Why Am I So Shy?


People may wonder, “Why am I so shy?” If they have avoided social gatherings for the 100th time, this question could be a concern. The same question might be asked by someone who runs away from crowds of people.

A shy artist might be wondering the same thing as a person who is hesitant to take the stage. Millions of people ask themselves every day, “Why am I so shy?” It is common for shyness to be a problem. No one should feel isolated or alone.

Shyness is an uncomfortable feeling that occurs within some people in the world. It occurs for a wide variety of reasons, and it usually begins at some time during childhood. Certain circumstances can cause shyness to occur later in life.

Currently, approximately 40 percent of the people in the world suffer from some level of shyness. Shyness can be mildly unsettling, or it can be so severe that a person will not leave their home to engage in conversation or social activities with other people. Shyness could be a character flaw, or it could be a full-blown mental disease.

Why Am I So Shy

How Does Shyness Develop?

Shyness develops in some children during their early childhood stages. Children who spend a great deal of time attached to their parents may grow up to develop shyness. Parents who do not spend much time participating in social events may contribute to their growing children’s shyness.

Shyness can also develop as a symptom of child neglect or abuse. Such is not always the case, but children who suffer from emotional or verbal abuse from their parents are more likely to develop shyness than other children are.

Shyness can occur in a child who has a shy parent. The parent does not mean to spread the condition to the child, but the child sees their mother avoiding people. Children learn most of their behaviors from their parents, so some cases develop in this manner.

Parents who have cold and unaffectionate demeanors can cause their children to become shy. Every child needs love, attention, and affection, and a child that grows up without such things will avoid people. Even when such a person does interact with other people, they will most likely have a distant and cold demeanor.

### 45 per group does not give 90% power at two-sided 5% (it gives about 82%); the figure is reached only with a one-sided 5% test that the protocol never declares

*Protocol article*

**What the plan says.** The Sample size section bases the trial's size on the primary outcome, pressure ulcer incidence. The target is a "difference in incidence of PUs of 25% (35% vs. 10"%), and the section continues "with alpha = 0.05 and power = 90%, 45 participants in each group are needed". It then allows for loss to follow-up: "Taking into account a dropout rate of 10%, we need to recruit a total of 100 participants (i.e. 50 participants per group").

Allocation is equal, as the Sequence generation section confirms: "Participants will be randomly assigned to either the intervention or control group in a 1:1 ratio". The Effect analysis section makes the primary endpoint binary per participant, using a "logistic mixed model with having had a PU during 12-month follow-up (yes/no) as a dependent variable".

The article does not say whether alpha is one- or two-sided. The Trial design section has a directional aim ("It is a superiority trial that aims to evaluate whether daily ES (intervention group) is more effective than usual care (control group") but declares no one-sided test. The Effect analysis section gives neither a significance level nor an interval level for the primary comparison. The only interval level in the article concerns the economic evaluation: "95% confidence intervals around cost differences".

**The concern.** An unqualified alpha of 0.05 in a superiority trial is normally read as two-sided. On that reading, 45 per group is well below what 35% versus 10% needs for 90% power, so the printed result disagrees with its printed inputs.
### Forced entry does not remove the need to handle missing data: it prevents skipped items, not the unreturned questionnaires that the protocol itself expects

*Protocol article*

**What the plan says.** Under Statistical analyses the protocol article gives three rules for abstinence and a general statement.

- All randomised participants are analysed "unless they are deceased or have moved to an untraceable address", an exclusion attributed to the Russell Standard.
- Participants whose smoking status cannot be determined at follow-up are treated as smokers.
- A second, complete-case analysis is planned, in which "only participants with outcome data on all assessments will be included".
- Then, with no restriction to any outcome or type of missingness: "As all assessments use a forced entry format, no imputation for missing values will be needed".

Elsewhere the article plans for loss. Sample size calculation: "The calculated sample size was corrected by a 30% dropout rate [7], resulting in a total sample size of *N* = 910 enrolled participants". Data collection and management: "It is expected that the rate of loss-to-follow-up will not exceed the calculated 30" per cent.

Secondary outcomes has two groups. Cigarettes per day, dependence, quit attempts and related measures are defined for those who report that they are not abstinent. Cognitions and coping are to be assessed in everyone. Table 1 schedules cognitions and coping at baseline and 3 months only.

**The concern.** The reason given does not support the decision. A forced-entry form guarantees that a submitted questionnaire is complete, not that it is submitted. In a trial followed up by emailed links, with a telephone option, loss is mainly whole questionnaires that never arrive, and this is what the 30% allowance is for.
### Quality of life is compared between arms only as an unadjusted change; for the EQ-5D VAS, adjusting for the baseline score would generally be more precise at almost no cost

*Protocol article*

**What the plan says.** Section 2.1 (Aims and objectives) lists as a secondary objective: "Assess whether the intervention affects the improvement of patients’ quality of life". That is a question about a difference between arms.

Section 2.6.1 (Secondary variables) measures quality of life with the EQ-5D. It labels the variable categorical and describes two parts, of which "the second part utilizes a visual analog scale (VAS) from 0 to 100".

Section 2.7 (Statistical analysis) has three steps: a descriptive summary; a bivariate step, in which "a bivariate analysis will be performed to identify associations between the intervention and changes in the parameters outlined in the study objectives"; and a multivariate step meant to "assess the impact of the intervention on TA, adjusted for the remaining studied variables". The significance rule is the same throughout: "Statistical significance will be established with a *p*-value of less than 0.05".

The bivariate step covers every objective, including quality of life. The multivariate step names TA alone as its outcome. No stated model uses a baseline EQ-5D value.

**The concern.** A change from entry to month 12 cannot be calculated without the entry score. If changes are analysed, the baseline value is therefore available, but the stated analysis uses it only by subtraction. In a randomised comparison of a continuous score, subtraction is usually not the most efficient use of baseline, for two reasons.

Shyness can occur in a teen who is a victim of bullying. Bullies often say words and take actions that harm the victim’s psyche. Such a person may call another child ugly, fat, stupid, and so forth.

An old saying states that when a person hears something enough times, they will start to believe it. A bullied person may come to believe the things that a bully tells them. This person may feel unworthy of other people’s friendship and fraternization.

Shyness can develop within a person because of a single embarrassing or humiliating incident, and it can occur because of a series of such incidents. For example, a person who slips and falls in front of their peers may become traumatized if everyone laughs.

The individual may remember that humiliating incident for the rest of their life, and it can cause crippling shyness. The level of shyness that develops because of such an incident depends greatly on the person’s sensitivity level. Some people are more fragile than other people are.

Shyness manifests in certain mental disorders, and specialists may refer to it as anxiety, social anxiety, or social phobia. The shyness that stems from mental illness is more severe than the average case of shyness is.